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PostPosted: Sun Dec 27, 2015 12:22 am 
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Joined: Fri Sep 03, 2010 9:47 am
Posts: 36
I found this in another forum:

For vehicles with a AEB295 LPG computer and similar AEB units.....
1. Warm up engine on petrol and turn off engine while still on petrol.
2. Disconnect LPG power connections from the battery terminals for 5-10 minutes.
3. Reconnect LPG power terminals to battery and start car on petrol.
4. Hold RPM at half of redline for 30 seconds. ie, if your engine redlines at 6000rpm, hold it at 3000 RPM for 30 seconds.
5. After 30 seconds while holding the engine speed at half of redline, switch fuel over to LPG, once switched to LPG and running smoothly let go of the accelerator and allow the engine to slow right down to idle for a few seconds.
6. Hold revs again at half of redline for 15 seconds while on LPG.
7. Drive vehicle for 10 minutes at various throttle positions for the LPG Computer to learn.

Is this so? Where does the half of redline come from? With most ECUs, I thought the initial training included idling the engine with aircon off and on.

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PostPosted: Sun Dec 27, 2015 11:48 am 
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Joined: Wed Apr 09, 2008 9:00 am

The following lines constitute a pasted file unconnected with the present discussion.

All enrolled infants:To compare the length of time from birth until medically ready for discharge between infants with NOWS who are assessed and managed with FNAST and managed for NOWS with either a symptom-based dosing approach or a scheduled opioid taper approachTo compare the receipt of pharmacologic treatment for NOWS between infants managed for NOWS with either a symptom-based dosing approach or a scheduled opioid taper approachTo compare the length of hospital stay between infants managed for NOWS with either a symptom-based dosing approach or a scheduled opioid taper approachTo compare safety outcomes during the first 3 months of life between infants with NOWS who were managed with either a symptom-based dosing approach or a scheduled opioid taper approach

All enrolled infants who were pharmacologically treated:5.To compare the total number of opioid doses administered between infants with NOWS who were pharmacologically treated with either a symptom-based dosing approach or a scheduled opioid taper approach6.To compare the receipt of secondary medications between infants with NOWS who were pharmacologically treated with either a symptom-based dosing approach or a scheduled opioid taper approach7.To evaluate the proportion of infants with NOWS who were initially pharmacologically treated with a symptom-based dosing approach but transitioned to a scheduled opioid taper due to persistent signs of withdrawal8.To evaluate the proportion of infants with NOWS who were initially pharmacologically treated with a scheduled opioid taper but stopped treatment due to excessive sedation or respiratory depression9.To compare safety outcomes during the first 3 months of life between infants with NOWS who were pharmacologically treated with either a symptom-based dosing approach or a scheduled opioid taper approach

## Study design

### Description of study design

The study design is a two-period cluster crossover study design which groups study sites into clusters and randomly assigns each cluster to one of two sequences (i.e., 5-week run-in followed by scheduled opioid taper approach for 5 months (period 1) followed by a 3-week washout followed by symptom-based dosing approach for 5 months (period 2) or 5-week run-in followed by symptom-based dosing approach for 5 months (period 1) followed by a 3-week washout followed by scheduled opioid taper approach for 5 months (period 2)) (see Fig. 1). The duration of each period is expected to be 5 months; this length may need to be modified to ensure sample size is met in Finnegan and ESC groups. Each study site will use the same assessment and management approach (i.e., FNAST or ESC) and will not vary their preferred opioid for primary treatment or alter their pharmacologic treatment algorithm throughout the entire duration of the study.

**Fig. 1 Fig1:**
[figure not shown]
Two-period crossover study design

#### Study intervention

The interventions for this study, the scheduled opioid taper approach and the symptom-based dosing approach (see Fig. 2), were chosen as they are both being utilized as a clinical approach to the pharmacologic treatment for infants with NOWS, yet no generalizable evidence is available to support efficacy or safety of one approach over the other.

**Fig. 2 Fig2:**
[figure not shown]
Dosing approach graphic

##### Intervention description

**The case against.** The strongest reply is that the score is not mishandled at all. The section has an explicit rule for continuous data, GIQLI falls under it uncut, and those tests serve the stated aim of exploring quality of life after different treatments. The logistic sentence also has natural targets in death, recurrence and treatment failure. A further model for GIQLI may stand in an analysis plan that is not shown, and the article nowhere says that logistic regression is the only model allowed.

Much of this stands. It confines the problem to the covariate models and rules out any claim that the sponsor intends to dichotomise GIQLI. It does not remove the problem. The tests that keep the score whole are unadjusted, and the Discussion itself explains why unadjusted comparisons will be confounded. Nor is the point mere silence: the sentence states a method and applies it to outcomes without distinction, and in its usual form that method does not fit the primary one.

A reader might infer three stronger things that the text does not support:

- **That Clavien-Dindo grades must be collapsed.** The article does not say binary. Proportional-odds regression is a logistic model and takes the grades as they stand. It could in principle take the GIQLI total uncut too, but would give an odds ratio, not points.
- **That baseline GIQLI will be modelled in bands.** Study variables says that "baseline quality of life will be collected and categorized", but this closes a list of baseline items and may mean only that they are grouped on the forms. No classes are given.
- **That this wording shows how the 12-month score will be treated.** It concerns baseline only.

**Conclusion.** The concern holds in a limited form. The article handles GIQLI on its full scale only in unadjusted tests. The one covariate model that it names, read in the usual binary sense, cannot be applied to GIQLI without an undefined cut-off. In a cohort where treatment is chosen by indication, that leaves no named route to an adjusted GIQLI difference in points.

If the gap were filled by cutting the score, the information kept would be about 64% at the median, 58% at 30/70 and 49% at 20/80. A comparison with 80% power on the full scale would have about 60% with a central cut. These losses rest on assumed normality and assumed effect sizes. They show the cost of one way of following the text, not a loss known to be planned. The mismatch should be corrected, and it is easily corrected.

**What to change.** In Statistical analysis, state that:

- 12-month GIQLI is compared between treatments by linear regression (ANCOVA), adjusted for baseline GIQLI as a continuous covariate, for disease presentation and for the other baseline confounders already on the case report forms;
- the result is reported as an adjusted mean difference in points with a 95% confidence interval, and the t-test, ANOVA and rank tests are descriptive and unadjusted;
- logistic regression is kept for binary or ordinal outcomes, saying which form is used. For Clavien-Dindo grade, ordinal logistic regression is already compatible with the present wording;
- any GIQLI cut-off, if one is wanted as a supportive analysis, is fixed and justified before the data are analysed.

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Location: Peterborough
As far as I can make out, the AEB295 is the rebadged Australian market AEB175 Leonardo so I've no idea what whoever came up with that process thinks they are trying to do. Disconnecting the power does nothing, I've got a Leo that hadn't been powered for over a year and it still had all settings saved. To reset, you connect your computer, run the software and click the reset button. The training is happening all the time and adjusts the default actuator opening unless the default lock box in the software has been ticked, in which case the only way to start the training again is to untick the box.

'96 Saab 900XS, AEB Leo, sold
'93 Range Rover 4.2 LSE, Lovato LovEco, sold
'98 Ex-Police Range Rover 4.0, Singlepoint AEB Leo, my daily motor
'97 Range Rover 4.0SE, eGas multipoint, a project.....

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PostPosted: Mon Dec 28, 2015 4:57 pm 

Joined: Wed Sep 29, 2010 5:01 pm
Posts: 3210
Location: Yorkshire
Agreed with Gilbert.

They can lose memory when they get old and battery is disconnected, can also 'crash'. In either of those cases they must usually be re-programmed from scratch as they lose all settings including number of engine cylinders etc.

Aircon on isn't usually used as a calibration point as on most vehicles the compressor engages and disengages sporadically, while a constant load is generally needed for calibration.


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